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How's everybody doing?
Are you as nervous as me?
Probably not.
So today I'm going to talk to you about
how to be a technology innovator without
an engineering degree or Asperger's.
If you look at something from one angle long enough
it becomes very difficult to see it from a different perspective.
Check out this picture. This is a burr.
It's one of those prickly plants that gets stuck to
your clothes when you're walking outside.
But what if you could look at the burr and think of Velcro?
The burr was the inspiration for the creation of Velcro.
I try to think like this whenever I learn about a new technology,
or about how anything in the world works.
How can one thing,
one technology be applied to something else in the world?
An example is a while back I learned about a new
waterproof film for electronics.
And I applied this exercise.
Where else in the world might a waterproof film be useful?
Then I realized, if you could stick a waterproof film into shampoo,
you could eliminate umbrellas.
Now, I have no idea if this is scientifically plausible
but it seems like a cool idea and it's worth exploring, right?
If you open your mind you can come up with really creative ideas
by connecting objects and technologies that on the surface
seemingly have nothing to do with each other.
Here's another example. This is the Breathe Right nasal strip.
This was created by a Disney Imagineer, not a doctor.
And one night he went to sleep and his nose was stuffy
and he realized that if you lift the skin on your nose
you can breath clearly.
And so he invented a strip that does just that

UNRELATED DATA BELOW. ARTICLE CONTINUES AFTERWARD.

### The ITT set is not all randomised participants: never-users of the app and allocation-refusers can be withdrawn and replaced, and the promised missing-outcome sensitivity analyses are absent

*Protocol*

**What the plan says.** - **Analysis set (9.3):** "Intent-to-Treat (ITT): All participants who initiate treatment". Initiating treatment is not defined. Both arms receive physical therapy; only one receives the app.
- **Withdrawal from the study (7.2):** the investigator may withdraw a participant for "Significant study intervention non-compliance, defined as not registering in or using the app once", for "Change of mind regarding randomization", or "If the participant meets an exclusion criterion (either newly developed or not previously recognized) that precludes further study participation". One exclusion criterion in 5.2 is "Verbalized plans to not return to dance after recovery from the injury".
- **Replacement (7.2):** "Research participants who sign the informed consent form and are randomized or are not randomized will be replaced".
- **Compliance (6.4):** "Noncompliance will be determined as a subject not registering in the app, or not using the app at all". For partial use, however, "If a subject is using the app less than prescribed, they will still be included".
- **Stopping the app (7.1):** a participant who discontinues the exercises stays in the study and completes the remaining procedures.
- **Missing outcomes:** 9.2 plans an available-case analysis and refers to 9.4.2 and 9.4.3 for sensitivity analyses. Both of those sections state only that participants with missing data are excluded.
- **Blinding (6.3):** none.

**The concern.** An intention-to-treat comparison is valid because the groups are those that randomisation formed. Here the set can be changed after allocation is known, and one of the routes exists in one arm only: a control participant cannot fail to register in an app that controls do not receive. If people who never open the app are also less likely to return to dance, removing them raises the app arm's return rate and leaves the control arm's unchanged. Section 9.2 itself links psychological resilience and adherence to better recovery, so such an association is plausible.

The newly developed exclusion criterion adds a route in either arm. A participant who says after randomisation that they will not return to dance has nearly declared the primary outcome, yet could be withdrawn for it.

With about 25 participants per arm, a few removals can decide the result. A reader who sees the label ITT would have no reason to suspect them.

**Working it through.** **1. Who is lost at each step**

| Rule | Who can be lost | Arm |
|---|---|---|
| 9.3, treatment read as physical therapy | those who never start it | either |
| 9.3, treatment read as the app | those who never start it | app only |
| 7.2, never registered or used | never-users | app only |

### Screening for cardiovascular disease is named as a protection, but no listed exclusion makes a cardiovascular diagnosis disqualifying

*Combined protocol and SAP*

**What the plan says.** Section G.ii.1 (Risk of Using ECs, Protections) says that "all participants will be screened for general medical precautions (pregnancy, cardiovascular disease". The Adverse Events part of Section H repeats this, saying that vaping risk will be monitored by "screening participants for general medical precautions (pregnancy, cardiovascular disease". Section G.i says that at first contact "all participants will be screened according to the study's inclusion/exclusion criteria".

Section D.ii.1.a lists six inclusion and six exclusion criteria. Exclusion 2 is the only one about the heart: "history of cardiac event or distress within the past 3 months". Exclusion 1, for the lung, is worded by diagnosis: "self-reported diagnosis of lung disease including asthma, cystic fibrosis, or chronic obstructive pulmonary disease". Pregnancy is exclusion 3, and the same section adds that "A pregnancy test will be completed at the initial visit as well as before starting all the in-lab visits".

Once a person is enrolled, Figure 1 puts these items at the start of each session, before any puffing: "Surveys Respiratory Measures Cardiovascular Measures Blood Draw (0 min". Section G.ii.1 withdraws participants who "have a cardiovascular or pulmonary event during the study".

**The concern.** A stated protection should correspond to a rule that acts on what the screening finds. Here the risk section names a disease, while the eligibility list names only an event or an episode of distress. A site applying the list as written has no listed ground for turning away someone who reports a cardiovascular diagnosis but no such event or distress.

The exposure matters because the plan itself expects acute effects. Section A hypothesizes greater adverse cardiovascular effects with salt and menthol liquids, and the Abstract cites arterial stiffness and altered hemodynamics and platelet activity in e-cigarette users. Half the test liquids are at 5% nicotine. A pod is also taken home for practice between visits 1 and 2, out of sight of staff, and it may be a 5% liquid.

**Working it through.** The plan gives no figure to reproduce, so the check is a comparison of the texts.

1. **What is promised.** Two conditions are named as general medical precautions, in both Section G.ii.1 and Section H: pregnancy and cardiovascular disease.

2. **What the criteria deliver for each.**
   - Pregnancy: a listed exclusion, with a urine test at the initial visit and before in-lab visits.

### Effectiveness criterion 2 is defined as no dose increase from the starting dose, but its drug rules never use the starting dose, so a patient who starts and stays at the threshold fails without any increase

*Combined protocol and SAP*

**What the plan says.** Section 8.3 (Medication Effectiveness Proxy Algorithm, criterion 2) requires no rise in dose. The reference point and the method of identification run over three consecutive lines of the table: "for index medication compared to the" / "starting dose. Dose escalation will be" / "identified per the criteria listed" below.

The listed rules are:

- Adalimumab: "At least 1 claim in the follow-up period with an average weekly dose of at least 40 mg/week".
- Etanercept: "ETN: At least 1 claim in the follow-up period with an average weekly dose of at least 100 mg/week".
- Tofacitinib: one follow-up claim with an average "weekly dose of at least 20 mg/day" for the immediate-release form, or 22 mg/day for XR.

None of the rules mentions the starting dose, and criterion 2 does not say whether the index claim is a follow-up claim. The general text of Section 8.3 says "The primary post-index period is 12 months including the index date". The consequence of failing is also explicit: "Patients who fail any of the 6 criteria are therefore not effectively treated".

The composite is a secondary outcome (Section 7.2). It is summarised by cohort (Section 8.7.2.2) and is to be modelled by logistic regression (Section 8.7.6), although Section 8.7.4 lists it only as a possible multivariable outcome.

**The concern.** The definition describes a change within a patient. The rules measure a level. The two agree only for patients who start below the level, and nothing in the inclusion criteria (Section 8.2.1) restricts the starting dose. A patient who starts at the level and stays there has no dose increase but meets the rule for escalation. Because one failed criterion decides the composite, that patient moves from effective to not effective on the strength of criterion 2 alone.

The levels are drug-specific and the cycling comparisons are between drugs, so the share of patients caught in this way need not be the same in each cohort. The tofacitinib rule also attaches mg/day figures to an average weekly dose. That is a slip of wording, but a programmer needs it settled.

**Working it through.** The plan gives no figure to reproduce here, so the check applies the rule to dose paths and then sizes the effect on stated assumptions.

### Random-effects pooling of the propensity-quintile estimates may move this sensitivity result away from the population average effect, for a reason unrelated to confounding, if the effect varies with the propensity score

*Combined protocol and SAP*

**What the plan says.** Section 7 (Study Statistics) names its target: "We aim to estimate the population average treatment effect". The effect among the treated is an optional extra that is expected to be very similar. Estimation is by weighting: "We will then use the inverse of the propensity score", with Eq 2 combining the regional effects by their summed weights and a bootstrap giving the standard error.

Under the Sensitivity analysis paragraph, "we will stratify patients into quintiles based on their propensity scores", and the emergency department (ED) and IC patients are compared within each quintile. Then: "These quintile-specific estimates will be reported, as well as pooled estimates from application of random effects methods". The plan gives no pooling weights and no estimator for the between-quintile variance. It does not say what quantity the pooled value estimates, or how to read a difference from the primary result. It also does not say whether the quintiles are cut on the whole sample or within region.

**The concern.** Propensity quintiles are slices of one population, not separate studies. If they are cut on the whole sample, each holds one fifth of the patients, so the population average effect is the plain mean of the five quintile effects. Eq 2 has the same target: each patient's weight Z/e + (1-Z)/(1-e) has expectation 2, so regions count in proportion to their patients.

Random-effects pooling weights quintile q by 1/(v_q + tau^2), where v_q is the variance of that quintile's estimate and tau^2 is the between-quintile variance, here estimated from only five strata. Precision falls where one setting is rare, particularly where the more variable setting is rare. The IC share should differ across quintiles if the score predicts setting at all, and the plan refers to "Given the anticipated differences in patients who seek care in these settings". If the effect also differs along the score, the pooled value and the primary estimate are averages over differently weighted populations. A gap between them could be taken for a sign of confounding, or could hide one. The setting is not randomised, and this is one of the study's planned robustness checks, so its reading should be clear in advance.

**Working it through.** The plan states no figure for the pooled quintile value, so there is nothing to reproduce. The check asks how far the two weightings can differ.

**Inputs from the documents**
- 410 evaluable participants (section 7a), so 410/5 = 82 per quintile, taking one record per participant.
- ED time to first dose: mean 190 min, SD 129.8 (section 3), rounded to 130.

and the result is a multimillion-dollar product.
Space elevators, energy derived from water,
food that is synthesized from boxes of carbon and oxygen.
These kind of all seem like crazy ideas,
but maybe these ideas just haven't been fully explored yet.
We live in a world where we are divided by skill set
according to our educational backgrounds
and the letters next to our names like PhD and MD.
These people are considered the experts in their fields.
And so naturally one would assume that the people
that know the most about their fields
will be the innovators within their fields.
And often times they are.
But these people are also hindered sometimes because they know too much.
They've been trained to think in a certain way
and so their knowledge and expertise in a field
is thus narrowly tied to their own experiences
and to what they've been taught.
And in this way people are sometimes trained to think
inside of the box.
Experts often look at problems from the same viewpoint
that it becomes almost impossible for them
to see it from a different perspective.
And in fact it creates a cognitive dissonance or
a discomfort in all of us when we're forced
to view things in a way in which we are not used to.
So in other words, by virtue of having perspective,
we lack perspective.
And this phenomenon greatly hinders
technological innovation and creativity.
And so it's no coincidence that most great discoveries
were made by people early in their careers.
It's no coincidence that most Nobel Prize winners
came up with their groundbreaking research
during or soon after their graduate studies.
And yet these people are often not awarded their big prizes
until decades after their research.
Until the implications of their research are in common use.
So I propose that it's the people who don't look at new fields
with a jaded eye, who are not tied to five, ten, twenty years
of training who are able to come in and look at a problem
from an entirely fresh perspective.
They can come in with a fresh way of looking at problems
departing from the traditional approaches
that have been followed by the experts.